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Biggest Indian Reservations In The United States

The Navajo Nation Reservation in the Southwest U.S. is home to 300,000+ Native American residents and covers more than 27,096 square miles.

Native American reservations are located within the US and are managed by the tribe that they belong to under the US Bureau of Indian Affairs. Tribal members living on these lands exercise a certain degree of sovereignty, led by the tribal council, and may have different laws than surrounding areas. Designating these reservations to Native American groups came after years of forced removal and assimilation efforts by colonizers. Below is some information regarding the largest reservations in the US.

Most Heavily Populated Reservations

Navajo Nation

The Navajo Nation reservation is spread out over parts of the three states of Arizona, New Mexico, and Utah. It is the largest reservation in the country with 27,096 square miles that 300,500 people call home. This area was designated after the signing of the 1868 Navajo Treaty with the US government. The government here was established during the 1920’s after oil was discovered and oil companies wanted to explore the deposits. Today, they have reorganized into 3 branches, namely the executive, judicial, and legislative. The Navajo governance system is considered one of the most organized.

Osage Reservation

The Osage Nation is located in Oklahoma and is comprised of 2,304 square miles that is inhabited by 44,437 people. Their territory once extended throughout present-day Kansas, Missouri, Arkansas, and Oklahoma. In 1808, they signed the Osage Treaty which turned over more than 52 million acres to the US government in exchange for US protection against other tribes settled near “white” villages. In 2006, the Osage changed their government and adopted a constitutional form which is modeled after the US government with the same 3 branches.

Yakama Reservation

The Yakama reservation is the 3rd largest in the US and home to 31,799 people. It is located on 2,188 square miles in Washington state. A treaty was signed in 1855 between the then-territory of Washington and tribal representatives. In the treaty, the Yakama nation relinquished over 10 million acres to the US government reserving the right to hunt and fish on the lands and stipulating 2 years time to vacate the premise. The Washington governor did not respect the 2 year stipulation and 2 weeks later, opened the land to white setters. The treaty was disputed among members, the driving force behind the Yakima War.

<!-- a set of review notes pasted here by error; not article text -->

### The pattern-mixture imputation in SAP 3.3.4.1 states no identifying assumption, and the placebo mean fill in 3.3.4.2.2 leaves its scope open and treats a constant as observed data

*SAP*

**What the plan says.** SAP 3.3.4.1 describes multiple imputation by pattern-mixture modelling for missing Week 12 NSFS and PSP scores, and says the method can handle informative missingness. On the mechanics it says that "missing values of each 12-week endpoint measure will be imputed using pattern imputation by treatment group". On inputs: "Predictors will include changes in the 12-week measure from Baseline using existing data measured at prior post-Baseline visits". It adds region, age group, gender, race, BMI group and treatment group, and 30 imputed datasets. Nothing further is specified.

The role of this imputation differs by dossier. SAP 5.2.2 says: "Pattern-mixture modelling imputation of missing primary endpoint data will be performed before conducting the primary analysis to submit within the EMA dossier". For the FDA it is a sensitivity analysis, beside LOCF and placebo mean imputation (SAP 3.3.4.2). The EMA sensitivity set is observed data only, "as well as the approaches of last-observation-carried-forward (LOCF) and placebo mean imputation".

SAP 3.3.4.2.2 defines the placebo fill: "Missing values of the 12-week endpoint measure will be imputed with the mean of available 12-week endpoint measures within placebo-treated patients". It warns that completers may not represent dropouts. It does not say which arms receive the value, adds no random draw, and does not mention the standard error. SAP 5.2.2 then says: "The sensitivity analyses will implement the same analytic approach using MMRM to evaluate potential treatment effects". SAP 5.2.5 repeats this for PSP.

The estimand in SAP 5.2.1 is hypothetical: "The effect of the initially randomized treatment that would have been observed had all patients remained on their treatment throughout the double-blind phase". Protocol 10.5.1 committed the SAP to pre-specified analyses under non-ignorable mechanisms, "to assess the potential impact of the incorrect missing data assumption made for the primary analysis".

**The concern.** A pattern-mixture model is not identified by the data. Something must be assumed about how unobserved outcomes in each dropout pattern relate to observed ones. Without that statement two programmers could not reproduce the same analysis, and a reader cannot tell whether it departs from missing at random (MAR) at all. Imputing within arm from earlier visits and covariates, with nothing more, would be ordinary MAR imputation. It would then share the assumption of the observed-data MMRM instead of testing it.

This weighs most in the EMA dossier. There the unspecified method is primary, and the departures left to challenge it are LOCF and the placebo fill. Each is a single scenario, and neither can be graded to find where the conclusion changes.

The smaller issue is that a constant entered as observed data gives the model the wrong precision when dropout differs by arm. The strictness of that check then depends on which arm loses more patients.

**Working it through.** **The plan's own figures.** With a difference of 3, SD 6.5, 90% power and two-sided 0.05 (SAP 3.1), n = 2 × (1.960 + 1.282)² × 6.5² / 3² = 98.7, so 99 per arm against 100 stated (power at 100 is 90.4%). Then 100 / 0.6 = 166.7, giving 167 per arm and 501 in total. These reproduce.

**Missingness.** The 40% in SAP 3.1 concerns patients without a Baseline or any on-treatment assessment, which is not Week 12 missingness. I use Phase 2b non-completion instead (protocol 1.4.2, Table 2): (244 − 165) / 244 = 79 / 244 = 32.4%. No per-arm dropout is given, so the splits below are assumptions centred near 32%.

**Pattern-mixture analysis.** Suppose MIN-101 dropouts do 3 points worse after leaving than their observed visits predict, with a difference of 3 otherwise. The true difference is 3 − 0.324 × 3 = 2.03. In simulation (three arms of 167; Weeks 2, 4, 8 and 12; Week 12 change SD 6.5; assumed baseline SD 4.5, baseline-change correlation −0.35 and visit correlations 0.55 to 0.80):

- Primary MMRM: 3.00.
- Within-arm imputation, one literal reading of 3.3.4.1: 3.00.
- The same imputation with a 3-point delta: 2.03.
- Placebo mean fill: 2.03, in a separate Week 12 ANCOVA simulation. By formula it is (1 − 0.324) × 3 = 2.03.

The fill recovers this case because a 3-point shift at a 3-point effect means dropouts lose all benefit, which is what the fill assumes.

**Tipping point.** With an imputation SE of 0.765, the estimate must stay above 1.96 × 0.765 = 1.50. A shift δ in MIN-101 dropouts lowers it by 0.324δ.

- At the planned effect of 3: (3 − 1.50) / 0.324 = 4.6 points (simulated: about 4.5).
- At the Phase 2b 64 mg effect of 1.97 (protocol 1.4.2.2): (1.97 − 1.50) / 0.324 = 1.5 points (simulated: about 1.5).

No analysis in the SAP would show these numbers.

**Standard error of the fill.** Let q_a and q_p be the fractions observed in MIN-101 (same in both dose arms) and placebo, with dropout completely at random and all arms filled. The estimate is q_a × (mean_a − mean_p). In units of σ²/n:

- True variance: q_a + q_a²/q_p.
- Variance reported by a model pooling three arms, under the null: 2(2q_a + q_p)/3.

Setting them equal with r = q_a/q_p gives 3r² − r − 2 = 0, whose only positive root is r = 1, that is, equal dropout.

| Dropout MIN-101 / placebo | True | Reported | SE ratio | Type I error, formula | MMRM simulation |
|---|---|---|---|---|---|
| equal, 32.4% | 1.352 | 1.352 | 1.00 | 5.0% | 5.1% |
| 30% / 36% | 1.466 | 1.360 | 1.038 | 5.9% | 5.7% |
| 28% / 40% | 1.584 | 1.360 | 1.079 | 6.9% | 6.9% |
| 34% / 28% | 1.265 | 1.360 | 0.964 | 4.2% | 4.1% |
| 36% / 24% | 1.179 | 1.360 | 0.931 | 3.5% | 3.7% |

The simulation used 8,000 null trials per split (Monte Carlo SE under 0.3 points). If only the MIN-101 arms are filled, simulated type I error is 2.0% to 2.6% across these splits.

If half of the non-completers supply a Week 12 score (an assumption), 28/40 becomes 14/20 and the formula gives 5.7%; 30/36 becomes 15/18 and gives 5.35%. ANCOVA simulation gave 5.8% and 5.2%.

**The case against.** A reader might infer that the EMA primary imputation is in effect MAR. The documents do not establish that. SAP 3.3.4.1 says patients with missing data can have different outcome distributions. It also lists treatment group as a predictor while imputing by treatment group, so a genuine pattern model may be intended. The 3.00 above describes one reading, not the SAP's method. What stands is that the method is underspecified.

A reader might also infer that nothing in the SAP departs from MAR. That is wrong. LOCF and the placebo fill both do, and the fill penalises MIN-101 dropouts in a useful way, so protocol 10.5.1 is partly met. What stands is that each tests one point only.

Flathead Reservation

The Flathead nation, with 2,057 square miles in Montana, is number 4 on the list. The Hellgate Treaty of 1855 established this reservation and forced the tribes to give up over 20 million acres to the US. They lost more land in 1904. However, in 1940, they began buying back historic land from the government. The primary economic activity of the 26,172 people who live here, is the timber industry.

Wind River Reservation

Located in Wyoming, the Wind River reservation comes in next with a population of 23,250 people living on 3,532 square miles. The Wind River nation was established in 1868 and in 1906, the tribes ceded more land to the US government. In December 2013, the tribe won back some sovereignty when the Environmental Protection Agency (EPA) granted environmental enforcement jurisdiction to the reservation authorities.

Other Major Reservations

The previously mentioned reservations represent the top 5 in population sizes. There are hundreds of reservations throughout the US with very small populations. The remaining 5 all have more than 12,000 people living on the lands. These include the Rosebud Reservation in South Dakota (20,762 people on 1,975 square miles), Uintah-Ouray in Utah (19,182 people on 6,825 square miles), Nez Perce in Idaho (17,959 people on 1,204 square miles), Pine Ridge Reservation in South Dakota and Nebraska (15,521 people on 3,472 square miles), and Fort Apache in Arizona (12429 people on 2,631 square miles).

Life on Reservations

Today, life on many reservations has been compared to the developing world. Common health issues include malnutrition, diabetes, high infant mortality, and alcoholism. All of these are driven by the rampant poverty and lack of economic opportunities available on tribal lands. These are indicators of a much more complicated problem rooted in structural violence. The US Bureau of Indian Affairs, set with the responsibility of managing tribal affairs to their benefit, has been criticized with having done everything but that. Often times, the mismanagement of assets and land ownership issues, and complicated environmental and economic regulations, have worked to discourage new development and investments.

Biggest Indian Reservations In The United States

RankReservation, State(s)Population; Land Area
1Navajo Nation, Arizona-New Mexico-Utah300,500; 27,096 square miles
2Osage, Oklahoma44,437; 2,304 square miles
3Yakama, Washington31,799; 2,188 square miles
4Flathead, Montana26,172; 2,057 square miles
5Wind River, Wyoming23,250; 3,532 square miles
6Rosebud, South Dakota20,762; 1,975 square miles
7Uintah-Ouray, Utah19,182; 6,825 square miles
8Nez Perce, Idaho17,959; 1,204 square miles
9Pine Ridge, South Dakota-Nebraska15,521; 3,472 square miles
10Fort Apache, Arizona12,429; 2,631 square miles

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